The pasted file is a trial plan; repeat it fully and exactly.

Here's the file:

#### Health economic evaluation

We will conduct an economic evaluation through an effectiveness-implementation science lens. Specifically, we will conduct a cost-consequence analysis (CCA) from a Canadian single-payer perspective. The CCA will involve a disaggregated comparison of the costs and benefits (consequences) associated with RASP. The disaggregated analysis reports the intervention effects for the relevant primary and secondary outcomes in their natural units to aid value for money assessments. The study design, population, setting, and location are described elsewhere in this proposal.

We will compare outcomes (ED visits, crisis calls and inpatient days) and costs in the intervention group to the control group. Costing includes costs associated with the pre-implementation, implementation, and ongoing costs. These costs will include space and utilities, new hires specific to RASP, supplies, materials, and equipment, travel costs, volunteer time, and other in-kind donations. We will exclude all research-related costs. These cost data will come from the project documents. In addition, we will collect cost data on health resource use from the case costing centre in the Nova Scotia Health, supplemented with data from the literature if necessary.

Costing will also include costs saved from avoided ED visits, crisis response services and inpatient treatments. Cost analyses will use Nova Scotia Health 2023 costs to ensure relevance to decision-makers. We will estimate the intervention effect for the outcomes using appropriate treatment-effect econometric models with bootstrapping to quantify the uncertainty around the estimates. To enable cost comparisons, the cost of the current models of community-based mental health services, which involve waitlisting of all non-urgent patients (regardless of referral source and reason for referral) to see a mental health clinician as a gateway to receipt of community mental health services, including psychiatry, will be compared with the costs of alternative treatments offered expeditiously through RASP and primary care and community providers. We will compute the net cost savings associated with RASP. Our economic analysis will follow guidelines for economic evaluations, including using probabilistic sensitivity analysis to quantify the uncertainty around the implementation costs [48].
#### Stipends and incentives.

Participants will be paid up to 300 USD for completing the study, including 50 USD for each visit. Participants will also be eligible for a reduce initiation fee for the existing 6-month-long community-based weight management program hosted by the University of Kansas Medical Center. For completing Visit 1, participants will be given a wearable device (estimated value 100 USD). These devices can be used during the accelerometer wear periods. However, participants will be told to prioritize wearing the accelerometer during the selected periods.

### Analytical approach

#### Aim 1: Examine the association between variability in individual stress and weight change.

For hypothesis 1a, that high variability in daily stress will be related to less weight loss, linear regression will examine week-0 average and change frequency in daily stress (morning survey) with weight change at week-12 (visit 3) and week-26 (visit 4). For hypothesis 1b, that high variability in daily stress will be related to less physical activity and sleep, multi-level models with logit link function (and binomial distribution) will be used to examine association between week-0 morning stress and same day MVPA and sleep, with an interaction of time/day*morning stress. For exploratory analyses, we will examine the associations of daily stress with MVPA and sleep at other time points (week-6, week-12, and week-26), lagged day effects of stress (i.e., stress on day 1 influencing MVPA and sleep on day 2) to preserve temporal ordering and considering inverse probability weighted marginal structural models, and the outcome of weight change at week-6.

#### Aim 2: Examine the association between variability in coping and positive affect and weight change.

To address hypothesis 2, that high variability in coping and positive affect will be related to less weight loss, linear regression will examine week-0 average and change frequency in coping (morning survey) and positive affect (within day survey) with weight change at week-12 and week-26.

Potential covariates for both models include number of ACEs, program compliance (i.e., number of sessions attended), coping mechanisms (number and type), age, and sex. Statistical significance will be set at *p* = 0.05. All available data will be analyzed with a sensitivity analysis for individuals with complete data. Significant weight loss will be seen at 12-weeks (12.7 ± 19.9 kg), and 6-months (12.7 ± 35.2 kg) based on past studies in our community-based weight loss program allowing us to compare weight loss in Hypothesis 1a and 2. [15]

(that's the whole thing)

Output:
#### Health economic evaluation

We will conduct an economic evaluation through an effectiveness-implementation science lens. Specifically, we will conduct a cost-consequence analysis (CCA) from a Canadian single-payer perspective. The CCA will involve a disaggregated comparison of the costs and benefits (consequences) associated with RASP. The disaggregated analysis reports the intervention effects for the relevant primary and secondary outcomes in their natural units to aid value for money assessments. The study design, population, setting, and location are described elsewhere in this proposal.

We will compare outcomes (ED visits, crisis calls and inpatient days) and costs in the intervention group to the control group. Costing includes costs associated with the pre-implementation, implementation, and ongoing costs. These costs will include space and utilities, new hires specific to RASP, supplies, materials, and equipment, travel costs, volunteer time, and other in-kind donations. We will exclude all research-related costs. These cost data will come from the project documents. In addition, we will collect cost data on health resource use from the case costing centre in the Nova Scotia Health, supplemented with data from the literature if necessary.

Costing will also include costs saved from avoided ED visits, crisis response services and inpatient treatments. Cost analyses will use Nova Scotia Health 2023 costs to ensure relevance to decision-makers. We will estimate the intervention effect for the outcomes using appropriate treatment-effect econometric models with bootstrapping to quantify the uncertainty around the estimates. To enable cost comparisons, the cost of the current models of community-based mental health services, which involve waitlisting of all non-urgent patients (regardless of referral source and reason for referral) to see a mental health clinician as a gateway to receipt of community mental health services, including psychiatry, will be compared with the costs of alternative treatments offered expeditiously through RASP and primary care and community providers. We will compute the net cost savings associated with RASP. Our economic analysis will follow guidelines for economic evaluations, including using probabilistic sensitivity analysis to quantify the uncertainty around the implementation costs [48].
#### Stipends and incentives.

Participants will be paid up to 300 USD for completing the study, including 50 USD for each visit. Participants will also be eligible for a reduce initiation fee for the existing 6-month-long community-based weight management program hosted by the University of Kansas Medical Center. For completing Visit 1, participants will be given a wearable device (estimated value 100 USD). These devices can be used during the accelerometer wear periods. However, participants will be told to prioritize wearing the accelerometer during the selected periods.

### Analytical approach

#### Aim 1: Examine the association between variability in individual stress and weight change.

For hypothesis 1a, that high variability in daily stress will be related to less weight loss, linear regression will examine week-0 average and change frequency in daily stress (morning survey) with weight change at week-12 (visit 3) and week-26 (visit 4). For hypothesis 1b, that high variability in daily stress will be related to less physical activity and sleep, multi-level models with logit link function (and binomial distribution) will be used to examine association between week-0 morning stress and same day MVPA and sleep, with an interaction of time/day*morning stress. For exploratory analyses, we will examine the associations of daily stress with MVPA and sleep at other time points (week-6, week-12, and week-26), lagged day effects of stress (i.e., stress on day 1 influencing MVPA and sleep on day 2) to preserve temporal ordering and considering inverse probability weighted marginal structural models, and the outcome of weight change at week-6.

#### Aim 2: Examine the association between variability in coping and positive affect and weight change.

To address hypothesis 2, that high variability in coping and positive affect will be related to less weight loss, linear regression will examine week-0 average and change frequency in coping (morning survey) and positive affect (within day survey) with weight change at week-12 and week-26.

Potential covariates for both models include number of ACEs, program compliance (i.e., number of sessions attended), coping mechanisms (number and type), age, and sex. Statistical significance will be set at *p* = 0.05. All available data will be analyzed with a sensitivity analysis for individuals with complete data. Significant weight loss will be seen at 12-weeks (12.7 ± 19.9 kg), and 6-months (12.7 ± 35.2 kg) based on past studies in our community-based weight loss program allowing us to compare weight loss in Hypothesis 1a and 2. [15]